21st C Lament

Earlier this week I had one of those discussions/debates with a friend of mine whereby neither of us could remember a certain point. However, our discussion was quickly laid to rest with a quick perusal of the nearest search engine. In our particular case we were trying to remember all the characters that have been in KISS (avec make-up). Trust me, it is not as easy to recall as you might think (absent enlistment in the KISS army).

This occasion brought home a lament of mine, that the interweb has killed the bar stool argument, one no longer goes back and forth with their friend over the course of several hours regarding some point of trivia, they just look it up. And let’s be honest, how many people reading this watch a movie with IMDB open beside them or hit IMDB within 10 minutes of a movie ending?

Of course the wide accessibility of information on the internet is a development that rivals the arrival of the printing press for the liberation of information and advancement of society or as some say, the democratization of information (a phrase I dislike btw, I understand the phrase, but I always have an image of voting when someone says it and that doesn’t equate with information being at one’s fingertips in my mind, but I digress).

KISS

This all gave me pause to think about possible negatives from the democratization (….) of legal information which has been undeniably a positive development; however, I have been able to identify a few negatives.

Firstly, as an educator, I find myself constantly fighting against the notion that “it is all online”. Quite honestly, it is not, at least not yet, and law will be one of the last subject areas where it will all go online; and an inability to conduct research absent the interweb remains a significant liability.

I would also add that this belief that “it is all online” has contributed to the dearth of a badly needed revision of federal statutes but that is a post for another time.

A corollary to the belief that “it is all online” is unwavering faith in keyword searching in just about every individual who brushes their fingers across a keyboard believing that their abilities to keyword search are well above average. Which makes me think of one of my favourite wrestling gimmicks ever: Above Average Mike Sanders, his gimmick being that he never claimed to be the greatest, he just claimed to be above average, which, of course, he was not. So, to bring this home, just about everyone who does any searching thinks that they are: Above Average Keyword Searcher. The point being, that sometimes, indexes, hierarchical menus, cross-references and other such search tools are far more effective that keyword searching but many searchers shun anything that doesn’t resemble the well known search box.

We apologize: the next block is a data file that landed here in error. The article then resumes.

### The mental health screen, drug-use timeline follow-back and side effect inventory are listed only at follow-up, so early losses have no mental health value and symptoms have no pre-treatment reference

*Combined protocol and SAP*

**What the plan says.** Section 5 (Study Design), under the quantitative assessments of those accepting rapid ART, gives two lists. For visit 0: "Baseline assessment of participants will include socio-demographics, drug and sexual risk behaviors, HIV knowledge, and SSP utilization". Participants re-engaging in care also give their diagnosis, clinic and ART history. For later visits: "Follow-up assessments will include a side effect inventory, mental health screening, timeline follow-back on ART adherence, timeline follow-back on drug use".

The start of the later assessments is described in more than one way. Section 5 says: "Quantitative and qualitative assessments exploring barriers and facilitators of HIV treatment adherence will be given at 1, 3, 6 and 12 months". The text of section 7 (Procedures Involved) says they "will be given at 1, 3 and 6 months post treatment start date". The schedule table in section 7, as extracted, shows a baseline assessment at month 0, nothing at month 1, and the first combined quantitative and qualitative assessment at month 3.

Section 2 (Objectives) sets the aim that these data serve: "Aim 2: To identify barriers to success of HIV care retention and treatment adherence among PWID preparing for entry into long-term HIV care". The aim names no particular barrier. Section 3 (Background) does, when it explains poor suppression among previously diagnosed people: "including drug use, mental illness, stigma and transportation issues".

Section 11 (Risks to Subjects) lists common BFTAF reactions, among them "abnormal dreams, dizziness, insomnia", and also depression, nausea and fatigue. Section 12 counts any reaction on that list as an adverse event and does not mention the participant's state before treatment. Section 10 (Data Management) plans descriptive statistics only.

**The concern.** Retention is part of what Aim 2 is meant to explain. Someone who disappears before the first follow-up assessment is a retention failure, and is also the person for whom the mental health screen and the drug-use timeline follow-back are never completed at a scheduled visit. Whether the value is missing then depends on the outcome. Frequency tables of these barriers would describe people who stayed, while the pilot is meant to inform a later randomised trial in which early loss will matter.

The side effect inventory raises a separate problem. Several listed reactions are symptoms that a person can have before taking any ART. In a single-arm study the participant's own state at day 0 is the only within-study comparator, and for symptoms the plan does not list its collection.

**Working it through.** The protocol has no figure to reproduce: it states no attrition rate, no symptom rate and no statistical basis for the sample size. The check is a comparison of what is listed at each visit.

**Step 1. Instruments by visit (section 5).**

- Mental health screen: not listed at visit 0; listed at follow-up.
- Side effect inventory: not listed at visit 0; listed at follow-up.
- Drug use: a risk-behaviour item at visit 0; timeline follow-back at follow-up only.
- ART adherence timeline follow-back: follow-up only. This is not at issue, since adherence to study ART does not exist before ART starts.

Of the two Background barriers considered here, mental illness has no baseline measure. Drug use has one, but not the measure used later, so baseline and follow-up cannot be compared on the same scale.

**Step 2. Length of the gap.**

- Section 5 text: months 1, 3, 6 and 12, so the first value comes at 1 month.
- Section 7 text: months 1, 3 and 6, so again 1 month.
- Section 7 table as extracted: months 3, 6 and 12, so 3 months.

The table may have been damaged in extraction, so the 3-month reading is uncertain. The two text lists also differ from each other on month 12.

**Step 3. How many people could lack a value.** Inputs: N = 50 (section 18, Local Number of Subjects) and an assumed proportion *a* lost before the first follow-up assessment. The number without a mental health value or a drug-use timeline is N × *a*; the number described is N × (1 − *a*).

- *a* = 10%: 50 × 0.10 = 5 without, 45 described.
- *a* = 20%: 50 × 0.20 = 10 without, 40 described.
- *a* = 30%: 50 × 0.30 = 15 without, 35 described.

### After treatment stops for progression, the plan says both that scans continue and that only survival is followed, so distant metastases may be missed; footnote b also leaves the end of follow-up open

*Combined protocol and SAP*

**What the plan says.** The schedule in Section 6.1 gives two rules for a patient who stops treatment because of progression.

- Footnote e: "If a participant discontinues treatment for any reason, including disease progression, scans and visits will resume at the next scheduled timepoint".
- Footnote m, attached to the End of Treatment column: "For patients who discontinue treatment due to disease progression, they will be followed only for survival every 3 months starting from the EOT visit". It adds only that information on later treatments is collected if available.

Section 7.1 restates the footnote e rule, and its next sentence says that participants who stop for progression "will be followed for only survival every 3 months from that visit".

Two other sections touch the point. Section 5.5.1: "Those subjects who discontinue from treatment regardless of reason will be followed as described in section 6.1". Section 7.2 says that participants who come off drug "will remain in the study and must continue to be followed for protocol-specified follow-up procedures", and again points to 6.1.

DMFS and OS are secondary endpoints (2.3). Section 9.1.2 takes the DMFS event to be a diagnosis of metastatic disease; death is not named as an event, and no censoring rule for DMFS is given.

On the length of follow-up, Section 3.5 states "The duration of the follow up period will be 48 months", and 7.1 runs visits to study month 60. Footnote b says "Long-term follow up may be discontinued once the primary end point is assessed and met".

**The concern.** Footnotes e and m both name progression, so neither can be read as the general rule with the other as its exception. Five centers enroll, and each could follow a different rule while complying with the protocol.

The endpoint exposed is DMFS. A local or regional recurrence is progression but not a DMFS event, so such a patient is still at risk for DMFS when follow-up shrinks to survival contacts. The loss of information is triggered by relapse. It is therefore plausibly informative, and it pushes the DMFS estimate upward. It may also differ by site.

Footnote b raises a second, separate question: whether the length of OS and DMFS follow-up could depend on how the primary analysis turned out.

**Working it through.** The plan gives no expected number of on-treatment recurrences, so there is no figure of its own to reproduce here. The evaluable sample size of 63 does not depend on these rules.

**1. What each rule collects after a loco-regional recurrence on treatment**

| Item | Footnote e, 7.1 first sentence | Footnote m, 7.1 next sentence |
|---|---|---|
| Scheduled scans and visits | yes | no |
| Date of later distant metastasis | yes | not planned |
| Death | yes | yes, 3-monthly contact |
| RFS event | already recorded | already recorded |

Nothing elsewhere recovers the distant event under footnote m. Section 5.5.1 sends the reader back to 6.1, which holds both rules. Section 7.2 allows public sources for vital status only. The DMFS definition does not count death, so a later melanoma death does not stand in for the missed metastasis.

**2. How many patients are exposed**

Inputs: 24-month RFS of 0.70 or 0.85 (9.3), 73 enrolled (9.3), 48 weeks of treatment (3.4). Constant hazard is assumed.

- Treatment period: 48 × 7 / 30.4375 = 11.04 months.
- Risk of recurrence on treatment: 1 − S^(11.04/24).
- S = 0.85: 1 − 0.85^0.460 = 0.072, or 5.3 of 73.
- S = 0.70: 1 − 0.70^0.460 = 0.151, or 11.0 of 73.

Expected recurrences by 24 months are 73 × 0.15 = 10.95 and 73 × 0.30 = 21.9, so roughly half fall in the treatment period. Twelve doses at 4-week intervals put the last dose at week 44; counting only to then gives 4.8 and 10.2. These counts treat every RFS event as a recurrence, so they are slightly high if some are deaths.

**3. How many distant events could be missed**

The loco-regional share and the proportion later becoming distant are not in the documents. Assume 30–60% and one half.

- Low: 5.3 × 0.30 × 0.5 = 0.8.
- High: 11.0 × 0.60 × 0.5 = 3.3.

Another development I have noticed that I seem to have to fight against more now is the shunning of legitimate secondary sources. It seems that some believe that they can find the authoritative commentary they seek online rather than simply heading to the well established text on the topic. In fact some researches seem surprised when I send them to a Fridman or a Waddams rather than help them construct an effect web search. Far be it from me in my blog post to instruct people to shun blogs, there are a number of high quality legal blogs that have added another valuable dimension to legal research. But blogs have done just that, added another dimension, the older dimension of high quality secondary sources, is still very important.

There are a myriad of reasons that self-represented litigants have risen in recent years with the issues that are attendant; however, I would submit that a contributing factor to the rise in self-represented litigants is that belief that legal info is all readily available now.

I want to reiterate that I am no way arguing against the democratization of legal information, it is unquestionably one of the more positive developments in legal circles in some time. However, to every yin there is a yang and the above are some of the negatives that I thought of, in relation to the democratization of legal information when my mind went off on a spin inspired by KISS. Can you think of any others? I wouldn’t go so far; however, as to say that lawyers don’t have friendly arguments over points of law that last for hours, it would take far more than the internet to stop that particular aspect of the profession.

Oh, and if you are wondering about the KISS Question here is the: answer. And don’t tell me that you got the final two.

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Comments

  1. The urge to go straight to the LexisNexis search box was definitely a hard habit to break after I left law school. But once I started articling and legal research became not just about finding the right cases but about doing so efficiently, I very quickly learned the value of secondary sources. Half an hour in the library with a good selection of secondary sources provides far better value-per-minute-spent then throwing terms into a search box and hoping something useful falls out.

  2. “The point being, that sometimes, indexes, hierarchical menus, cross-references and other such search tools are far more effective that keyword searching but many searchers shun anything that doesn’t resemble the well known search box.”

    CanLII’s new home page supports your point.